Financial Regulation Likely to Increase: Market Pros

Market pros are seeing more regulation ahead for financial markets.

The government and markets must have a "happy" coexistence, said Paul McCulley, Pimco managing director, on CNBC's "Squawk Box" on Thursday.

“As we get through this recession we’ll see a new union, if you will, between the invisible hand of the market and the visible fist of the government,” said McCulley.

However, profit growth will decline as the economy deleverages, or sheds debt, he said.

“As we delever and come back to a more normal leverage ratio in our economy, there is going to be a payback,” McCulley said. “Leverage is fun on the way up, but is not on the way down.”

The markets need more transparency and disclosure, Jack Bogle, Vanguard Group founder told CNBC.

Watch complete interview of all three experts at left.

“We need transparency but we’re only going to get it through regulation,” said Jack Bogle, Vanguard Group founder. “The regulatory system failed and I think the fundamental direction it ought to take is some kind of centralization so we don’t have all these different agencies with all these different rules.”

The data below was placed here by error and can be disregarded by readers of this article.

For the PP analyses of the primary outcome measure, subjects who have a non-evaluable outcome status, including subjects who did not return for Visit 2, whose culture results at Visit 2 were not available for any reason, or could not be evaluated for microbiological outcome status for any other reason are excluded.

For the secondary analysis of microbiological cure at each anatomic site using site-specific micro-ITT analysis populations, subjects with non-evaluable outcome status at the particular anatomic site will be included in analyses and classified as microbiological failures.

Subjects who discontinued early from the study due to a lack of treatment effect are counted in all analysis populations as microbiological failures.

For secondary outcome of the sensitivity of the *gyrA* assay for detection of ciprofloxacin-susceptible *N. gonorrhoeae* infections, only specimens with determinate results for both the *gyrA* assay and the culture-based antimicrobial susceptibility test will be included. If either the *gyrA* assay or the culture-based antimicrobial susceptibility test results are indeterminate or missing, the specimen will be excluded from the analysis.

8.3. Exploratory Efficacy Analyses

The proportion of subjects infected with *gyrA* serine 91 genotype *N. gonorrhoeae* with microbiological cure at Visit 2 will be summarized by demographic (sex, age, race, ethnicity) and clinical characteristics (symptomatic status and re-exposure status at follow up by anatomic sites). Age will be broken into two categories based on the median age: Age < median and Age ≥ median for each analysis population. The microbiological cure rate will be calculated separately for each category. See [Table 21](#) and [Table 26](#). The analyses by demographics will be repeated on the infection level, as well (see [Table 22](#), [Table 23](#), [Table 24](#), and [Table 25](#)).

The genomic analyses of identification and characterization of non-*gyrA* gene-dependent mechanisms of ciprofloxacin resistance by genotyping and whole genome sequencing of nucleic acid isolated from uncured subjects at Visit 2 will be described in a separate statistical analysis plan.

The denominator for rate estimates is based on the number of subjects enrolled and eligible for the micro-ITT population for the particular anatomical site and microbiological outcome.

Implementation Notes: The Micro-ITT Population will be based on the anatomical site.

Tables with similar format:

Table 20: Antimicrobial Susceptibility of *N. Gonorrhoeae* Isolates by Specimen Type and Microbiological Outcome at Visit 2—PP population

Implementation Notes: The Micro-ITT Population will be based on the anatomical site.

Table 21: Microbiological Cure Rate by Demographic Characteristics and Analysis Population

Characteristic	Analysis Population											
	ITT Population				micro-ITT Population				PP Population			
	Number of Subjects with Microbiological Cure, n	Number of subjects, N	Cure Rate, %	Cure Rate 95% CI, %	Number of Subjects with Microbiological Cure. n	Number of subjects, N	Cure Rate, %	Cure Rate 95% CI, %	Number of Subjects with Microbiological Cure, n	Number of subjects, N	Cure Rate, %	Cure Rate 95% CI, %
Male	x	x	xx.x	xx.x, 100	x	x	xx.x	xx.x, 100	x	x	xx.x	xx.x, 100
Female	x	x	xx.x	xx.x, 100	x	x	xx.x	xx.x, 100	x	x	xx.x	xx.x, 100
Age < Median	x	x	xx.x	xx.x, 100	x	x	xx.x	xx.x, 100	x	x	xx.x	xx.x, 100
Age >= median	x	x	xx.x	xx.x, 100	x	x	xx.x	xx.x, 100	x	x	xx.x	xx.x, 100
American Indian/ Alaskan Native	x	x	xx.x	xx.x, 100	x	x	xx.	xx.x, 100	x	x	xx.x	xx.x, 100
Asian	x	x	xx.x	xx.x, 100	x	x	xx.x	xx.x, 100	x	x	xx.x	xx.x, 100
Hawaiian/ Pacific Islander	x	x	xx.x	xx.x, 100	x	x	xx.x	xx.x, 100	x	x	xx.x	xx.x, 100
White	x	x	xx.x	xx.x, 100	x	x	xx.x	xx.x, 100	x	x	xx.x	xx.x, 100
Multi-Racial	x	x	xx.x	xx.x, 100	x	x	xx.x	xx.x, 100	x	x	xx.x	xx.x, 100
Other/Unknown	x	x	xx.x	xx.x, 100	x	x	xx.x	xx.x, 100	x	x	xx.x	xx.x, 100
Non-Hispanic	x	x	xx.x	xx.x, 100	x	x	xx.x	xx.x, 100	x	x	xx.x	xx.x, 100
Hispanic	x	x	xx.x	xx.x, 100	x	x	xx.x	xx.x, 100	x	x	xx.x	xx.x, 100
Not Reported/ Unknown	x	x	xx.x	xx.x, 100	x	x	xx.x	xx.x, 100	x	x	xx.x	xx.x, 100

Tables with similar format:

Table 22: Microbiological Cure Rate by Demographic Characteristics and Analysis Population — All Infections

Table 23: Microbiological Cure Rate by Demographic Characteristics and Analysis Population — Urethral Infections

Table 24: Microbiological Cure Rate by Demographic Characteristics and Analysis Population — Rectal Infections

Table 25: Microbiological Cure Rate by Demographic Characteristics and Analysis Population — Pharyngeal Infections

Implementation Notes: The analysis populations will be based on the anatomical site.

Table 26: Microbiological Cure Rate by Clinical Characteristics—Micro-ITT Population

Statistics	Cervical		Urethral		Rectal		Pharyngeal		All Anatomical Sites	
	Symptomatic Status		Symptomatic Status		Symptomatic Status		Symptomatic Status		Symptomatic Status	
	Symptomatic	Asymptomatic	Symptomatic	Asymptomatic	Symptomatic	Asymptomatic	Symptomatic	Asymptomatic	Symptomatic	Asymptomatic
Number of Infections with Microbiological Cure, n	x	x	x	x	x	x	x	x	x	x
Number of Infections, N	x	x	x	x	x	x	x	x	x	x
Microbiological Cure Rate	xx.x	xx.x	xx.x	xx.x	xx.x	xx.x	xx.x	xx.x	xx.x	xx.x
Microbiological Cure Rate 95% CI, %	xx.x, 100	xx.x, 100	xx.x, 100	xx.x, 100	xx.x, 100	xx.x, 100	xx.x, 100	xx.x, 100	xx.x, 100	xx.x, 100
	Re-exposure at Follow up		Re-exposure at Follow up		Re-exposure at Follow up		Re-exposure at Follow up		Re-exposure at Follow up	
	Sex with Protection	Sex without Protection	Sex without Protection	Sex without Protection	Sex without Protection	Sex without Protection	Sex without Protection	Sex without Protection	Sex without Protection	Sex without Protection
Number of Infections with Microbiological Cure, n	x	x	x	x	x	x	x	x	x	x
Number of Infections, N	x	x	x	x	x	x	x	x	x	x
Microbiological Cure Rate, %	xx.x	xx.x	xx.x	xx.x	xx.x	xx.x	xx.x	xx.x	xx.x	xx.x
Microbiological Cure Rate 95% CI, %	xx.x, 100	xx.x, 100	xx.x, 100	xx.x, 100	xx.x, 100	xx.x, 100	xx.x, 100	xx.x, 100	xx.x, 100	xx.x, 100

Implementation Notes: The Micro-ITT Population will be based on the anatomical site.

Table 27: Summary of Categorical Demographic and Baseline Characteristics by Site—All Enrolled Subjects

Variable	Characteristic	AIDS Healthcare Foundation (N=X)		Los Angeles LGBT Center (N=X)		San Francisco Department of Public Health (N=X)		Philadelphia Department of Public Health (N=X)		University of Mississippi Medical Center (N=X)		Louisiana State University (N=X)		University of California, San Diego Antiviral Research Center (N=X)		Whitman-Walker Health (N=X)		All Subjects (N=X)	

The markets are "fettered," not free, added Bogle. He blamed collision, difficulty of entry and the ease at which companies can escape oversight. The Commodities Future Trading Commission, in particular, has much to answer for in the derivative area, he said.

Healing is taking place, said Bob Doll, BlackRock vice chairman.

“When you have LIBOR improving, the TED spread improving, I believe 50 basis points this week, mortgage rates coming down some, commercial paper working again, that whole fear of the system kind of falling apart I think is moving in the right direction," he said.

McCulley, meanwhile, lauded the government's efforts to curb the financial crisis.

“Armageddon has been cut off as a fat-tail risk,” he said. “That’s not going to happen; we’re getting the right response from Washington.”

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